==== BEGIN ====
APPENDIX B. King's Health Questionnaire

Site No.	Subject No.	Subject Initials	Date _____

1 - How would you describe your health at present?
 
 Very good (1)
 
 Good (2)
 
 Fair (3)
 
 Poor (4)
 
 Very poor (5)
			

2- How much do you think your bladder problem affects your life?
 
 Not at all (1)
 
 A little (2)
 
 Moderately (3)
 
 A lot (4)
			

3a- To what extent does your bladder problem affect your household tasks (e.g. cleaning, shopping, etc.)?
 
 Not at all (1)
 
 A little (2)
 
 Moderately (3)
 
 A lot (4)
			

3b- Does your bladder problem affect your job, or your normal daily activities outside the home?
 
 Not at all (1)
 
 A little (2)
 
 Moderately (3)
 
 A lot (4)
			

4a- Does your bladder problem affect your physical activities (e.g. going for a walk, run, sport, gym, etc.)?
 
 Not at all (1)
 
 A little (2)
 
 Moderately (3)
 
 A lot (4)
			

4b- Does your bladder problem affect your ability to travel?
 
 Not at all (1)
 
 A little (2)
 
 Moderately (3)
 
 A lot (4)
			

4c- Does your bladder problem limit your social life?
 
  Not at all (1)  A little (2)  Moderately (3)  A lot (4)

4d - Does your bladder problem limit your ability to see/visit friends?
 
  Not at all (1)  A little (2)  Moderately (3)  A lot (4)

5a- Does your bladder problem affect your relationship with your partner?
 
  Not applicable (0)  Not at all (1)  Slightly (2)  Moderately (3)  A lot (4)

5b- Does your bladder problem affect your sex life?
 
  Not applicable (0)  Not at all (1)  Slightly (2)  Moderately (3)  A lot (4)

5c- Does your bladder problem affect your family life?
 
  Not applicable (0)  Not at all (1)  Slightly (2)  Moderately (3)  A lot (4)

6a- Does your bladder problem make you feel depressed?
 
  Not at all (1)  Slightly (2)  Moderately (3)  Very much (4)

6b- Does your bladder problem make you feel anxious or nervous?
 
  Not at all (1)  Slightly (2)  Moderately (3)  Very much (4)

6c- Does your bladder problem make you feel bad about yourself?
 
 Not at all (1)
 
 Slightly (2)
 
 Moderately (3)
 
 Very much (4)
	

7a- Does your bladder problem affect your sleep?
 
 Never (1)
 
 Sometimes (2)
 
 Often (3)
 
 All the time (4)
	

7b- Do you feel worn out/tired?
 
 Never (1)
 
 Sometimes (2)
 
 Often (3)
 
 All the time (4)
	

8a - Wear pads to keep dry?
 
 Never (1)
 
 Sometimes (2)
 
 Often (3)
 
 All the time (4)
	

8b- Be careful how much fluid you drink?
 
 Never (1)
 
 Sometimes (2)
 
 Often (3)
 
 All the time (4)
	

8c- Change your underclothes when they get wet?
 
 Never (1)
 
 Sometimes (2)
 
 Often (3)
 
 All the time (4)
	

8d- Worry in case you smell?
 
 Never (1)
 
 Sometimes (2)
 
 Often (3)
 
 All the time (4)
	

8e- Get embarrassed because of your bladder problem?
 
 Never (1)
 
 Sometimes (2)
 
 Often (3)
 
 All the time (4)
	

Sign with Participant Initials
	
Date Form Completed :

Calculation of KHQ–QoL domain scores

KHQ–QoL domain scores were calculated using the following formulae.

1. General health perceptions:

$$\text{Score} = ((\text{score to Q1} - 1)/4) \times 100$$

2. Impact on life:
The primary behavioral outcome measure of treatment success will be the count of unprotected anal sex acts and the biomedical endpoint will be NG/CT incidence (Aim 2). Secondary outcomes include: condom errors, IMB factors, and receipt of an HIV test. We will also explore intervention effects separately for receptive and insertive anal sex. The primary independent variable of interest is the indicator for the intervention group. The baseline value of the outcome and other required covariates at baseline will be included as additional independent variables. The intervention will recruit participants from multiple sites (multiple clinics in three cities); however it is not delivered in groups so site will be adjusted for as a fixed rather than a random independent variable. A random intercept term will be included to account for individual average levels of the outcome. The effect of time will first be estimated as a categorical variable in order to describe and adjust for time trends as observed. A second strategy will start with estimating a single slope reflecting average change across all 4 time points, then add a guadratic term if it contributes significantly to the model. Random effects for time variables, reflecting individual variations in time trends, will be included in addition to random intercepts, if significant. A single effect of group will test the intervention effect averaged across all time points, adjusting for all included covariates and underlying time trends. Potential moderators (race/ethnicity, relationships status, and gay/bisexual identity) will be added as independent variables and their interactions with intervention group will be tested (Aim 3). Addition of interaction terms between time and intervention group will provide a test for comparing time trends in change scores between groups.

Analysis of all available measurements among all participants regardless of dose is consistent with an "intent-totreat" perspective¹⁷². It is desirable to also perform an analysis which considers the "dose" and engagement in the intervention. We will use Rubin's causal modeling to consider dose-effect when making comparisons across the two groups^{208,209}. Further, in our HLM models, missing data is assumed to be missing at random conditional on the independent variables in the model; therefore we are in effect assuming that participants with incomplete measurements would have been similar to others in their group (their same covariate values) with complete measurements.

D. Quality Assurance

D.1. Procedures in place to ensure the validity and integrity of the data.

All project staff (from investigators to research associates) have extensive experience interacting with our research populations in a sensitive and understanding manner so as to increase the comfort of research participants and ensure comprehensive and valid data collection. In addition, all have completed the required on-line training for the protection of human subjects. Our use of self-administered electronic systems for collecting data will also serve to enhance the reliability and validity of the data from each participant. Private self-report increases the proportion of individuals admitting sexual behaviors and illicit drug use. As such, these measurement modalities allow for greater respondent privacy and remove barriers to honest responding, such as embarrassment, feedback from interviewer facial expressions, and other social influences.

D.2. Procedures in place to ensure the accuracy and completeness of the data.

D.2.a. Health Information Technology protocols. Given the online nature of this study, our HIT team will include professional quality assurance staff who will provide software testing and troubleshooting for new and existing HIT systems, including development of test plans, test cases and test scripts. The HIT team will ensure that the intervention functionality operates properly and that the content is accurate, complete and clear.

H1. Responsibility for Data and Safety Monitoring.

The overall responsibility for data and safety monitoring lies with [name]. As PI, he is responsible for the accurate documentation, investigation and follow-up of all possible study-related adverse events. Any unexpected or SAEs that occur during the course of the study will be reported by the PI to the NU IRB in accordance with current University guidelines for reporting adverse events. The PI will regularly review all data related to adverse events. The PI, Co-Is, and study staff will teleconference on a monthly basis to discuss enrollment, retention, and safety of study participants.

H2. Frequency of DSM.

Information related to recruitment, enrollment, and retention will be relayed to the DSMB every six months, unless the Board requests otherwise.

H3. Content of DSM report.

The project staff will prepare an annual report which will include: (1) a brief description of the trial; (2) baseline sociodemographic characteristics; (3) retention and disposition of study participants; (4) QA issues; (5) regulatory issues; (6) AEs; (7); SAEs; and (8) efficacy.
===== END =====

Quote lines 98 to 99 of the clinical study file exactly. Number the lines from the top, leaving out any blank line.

D.1. Procedures in place to ensure the validity and integrity of the data.

All project staff (from investigators to research associates) have extensive experience interacting with our research populations in a sensitive and understanding manner so as to increase the comfort of research participants and ensure comprehensive and valid data collection. In addition, all have completed the required on-line training for the protection of human subjects. Our use of self-administered electronic systems for collecting data will also serve to enhance the reliability and validity of the data from each participant. Private self-report increases the proportion of individuals admitting sexual behaviors and illicit drug use. As such, these measurement modalities allow for greater respondent privacy and remove barriers to honest responding, such as embarrassment, feedback from interviewer facial expressions, and other social influences.